# Class 11: Clustal

# Bioinformatics

## Andrés Aravena

### November 1st, 2021

## Clustal

Clustal was the first popular *multiple sequence aligner*

Versions: Clustal 1, Clustal 2, Clustal 3, Clustal 4, Clustal V, Clustal W, Clustal X, Clustal Ω

Only the last one is used today

## Scoring function

First, there should be a scoring function

Clustal uses a simple one. The sum of all v/s all \[\begin{aligned}
\text{Score}_k(s_{1}[i_1],…,s_{k}[i_k])= & \text{Score}_2(s_{1}[i_1],s_{2}[i_2]) + \\
& \text{Score}_2(s_{1}[i_1],s_{3}[i_3]) + \cdots+ \\
& \text{Score}_2(s_{k-1}[i_{k-1}],s_{k}[i_k])
\end{aligned}\] where \(\text{Score}_2(s_{a}[i],s_{b}[j])\) is PAM, BLOSUM, or a similar substitution scoring matrix

## Progressive alignment order

We start by comparing sequences all-to-all

That is, comparing all pairs of sequences

We store them in a *distance matrix*

How many pairs can be done with \(N\) sequences?

## Building a *guide tree*

Once we get all pairwise “distances”

(that is, scores)

We make a tree by hierarchical clustering

## Hierarchical clustering

Start with one leaf node for each sequence, and no branches

- Take the two sequences (\(A\) and \(B\)) that are more similar (highest score)
- create a new node \(C\) connected to \(A\) and \(B\)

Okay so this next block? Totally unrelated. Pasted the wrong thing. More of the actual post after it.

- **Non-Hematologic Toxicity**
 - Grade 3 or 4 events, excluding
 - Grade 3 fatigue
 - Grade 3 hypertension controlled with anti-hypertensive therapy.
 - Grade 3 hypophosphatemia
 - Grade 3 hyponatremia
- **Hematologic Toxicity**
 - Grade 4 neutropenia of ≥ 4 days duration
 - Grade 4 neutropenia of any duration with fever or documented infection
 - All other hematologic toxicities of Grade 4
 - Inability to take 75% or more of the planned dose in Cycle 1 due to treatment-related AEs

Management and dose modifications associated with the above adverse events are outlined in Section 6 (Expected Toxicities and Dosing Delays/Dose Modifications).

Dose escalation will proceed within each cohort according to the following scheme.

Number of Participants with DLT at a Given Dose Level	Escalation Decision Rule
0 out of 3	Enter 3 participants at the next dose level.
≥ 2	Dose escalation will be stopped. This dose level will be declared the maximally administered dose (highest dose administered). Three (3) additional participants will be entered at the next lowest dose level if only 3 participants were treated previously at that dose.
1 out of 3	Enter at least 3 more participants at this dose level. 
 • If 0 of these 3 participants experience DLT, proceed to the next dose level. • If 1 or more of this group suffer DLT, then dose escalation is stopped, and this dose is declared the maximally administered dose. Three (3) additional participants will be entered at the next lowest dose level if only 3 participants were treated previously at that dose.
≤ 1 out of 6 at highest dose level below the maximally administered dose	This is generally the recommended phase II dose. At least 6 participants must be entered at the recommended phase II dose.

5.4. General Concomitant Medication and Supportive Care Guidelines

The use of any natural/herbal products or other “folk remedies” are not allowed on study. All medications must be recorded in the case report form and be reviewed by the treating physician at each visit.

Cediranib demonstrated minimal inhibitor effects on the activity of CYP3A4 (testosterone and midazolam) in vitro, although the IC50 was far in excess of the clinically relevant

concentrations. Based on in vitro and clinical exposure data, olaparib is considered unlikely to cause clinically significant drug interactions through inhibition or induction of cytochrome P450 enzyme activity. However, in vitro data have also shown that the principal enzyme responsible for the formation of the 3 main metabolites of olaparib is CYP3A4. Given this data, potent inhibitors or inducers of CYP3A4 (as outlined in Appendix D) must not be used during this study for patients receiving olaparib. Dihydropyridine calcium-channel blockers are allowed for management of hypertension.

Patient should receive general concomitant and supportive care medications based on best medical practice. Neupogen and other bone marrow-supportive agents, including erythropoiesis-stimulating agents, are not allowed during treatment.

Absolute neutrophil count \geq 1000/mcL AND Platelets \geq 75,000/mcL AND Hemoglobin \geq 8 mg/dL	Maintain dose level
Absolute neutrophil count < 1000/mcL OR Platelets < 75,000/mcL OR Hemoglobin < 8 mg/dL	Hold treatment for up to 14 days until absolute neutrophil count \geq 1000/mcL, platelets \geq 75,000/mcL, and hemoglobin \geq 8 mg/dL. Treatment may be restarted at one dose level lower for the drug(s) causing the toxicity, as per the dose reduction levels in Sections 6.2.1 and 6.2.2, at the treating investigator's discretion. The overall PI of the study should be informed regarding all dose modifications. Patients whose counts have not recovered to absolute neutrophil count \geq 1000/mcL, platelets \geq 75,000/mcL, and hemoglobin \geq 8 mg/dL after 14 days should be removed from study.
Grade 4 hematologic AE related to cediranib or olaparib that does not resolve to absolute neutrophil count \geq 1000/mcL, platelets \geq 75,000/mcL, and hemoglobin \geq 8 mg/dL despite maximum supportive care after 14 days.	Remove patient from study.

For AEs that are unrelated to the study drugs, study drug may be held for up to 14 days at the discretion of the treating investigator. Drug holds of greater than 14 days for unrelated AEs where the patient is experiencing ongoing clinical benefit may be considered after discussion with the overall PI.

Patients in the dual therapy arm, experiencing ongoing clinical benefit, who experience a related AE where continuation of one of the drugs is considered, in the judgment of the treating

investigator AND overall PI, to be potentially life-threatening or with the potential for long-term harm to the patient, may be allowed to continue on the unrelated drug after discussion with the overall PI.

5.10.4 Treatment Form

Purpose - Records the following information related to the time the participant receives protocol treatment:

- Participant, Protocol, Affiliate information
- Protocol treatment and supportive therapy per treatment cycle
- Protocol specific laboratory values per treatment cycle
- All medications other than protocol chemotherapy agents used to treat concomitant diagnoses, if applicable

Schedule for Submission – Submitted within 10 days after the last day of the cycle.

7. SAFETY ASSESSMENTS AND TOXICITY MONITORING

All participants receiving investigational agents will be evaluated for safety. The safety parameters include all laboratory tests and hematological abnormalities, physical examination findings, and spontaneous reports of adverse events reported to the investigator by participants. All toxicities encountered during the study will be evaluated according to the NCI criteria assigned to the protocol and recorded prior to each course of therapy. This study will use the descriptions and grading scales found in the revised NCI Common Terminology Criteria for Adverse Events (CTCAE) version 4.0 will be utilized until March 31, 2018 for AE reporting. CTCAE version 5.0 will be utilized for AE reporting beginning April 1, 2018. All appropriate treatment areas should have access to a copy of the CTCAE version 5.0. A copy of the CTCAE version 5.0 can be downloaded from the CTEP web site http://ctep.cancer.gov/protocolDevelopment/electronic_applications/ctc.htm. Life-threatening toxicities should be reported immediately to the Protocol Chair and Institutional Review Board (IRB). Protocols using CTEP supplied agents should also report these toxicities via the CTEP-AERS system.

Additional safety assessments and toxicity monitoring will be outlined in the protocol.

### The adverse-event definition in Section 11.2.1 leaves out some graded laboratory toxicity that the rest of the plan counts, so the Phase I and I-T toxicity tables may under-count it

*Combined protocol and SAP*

- \(\text{Score}_2(X,C)\) between each old node \(X\) and \(C\) is the average of \(\text{Score}_2(X,A)\) and \(\text{Score}_2(X,B)\) \[\text{Score}_2(X,C)=\frac{\text{Score}_2(X,A)+\text{Score}_2(X,B)}{2}\]
- forget about \(A\) and \(B\)

## Hierarchical Clustering

bottom up: joining one by one

- if \(\mathrm{Score}(x, y)\) is the largest one, we join \(x\) and \(y\)
- we create cluster \(C\)

## This is not a phylogenetic tree

The *guide tree* is built without seeing the big picture

So it is not safe to assign any meaning to it

We will talk more about trees and build phylogenetic trees later

## Guide tree guides the alignment

Clustal aligns the sequences following the guide tree

First, it aligns the more similar sequences

Then it adds the nearest sequence, and so on

These are semi-global alignments

Uses \(\text{Score}_k()\) when there are \(k\) sequences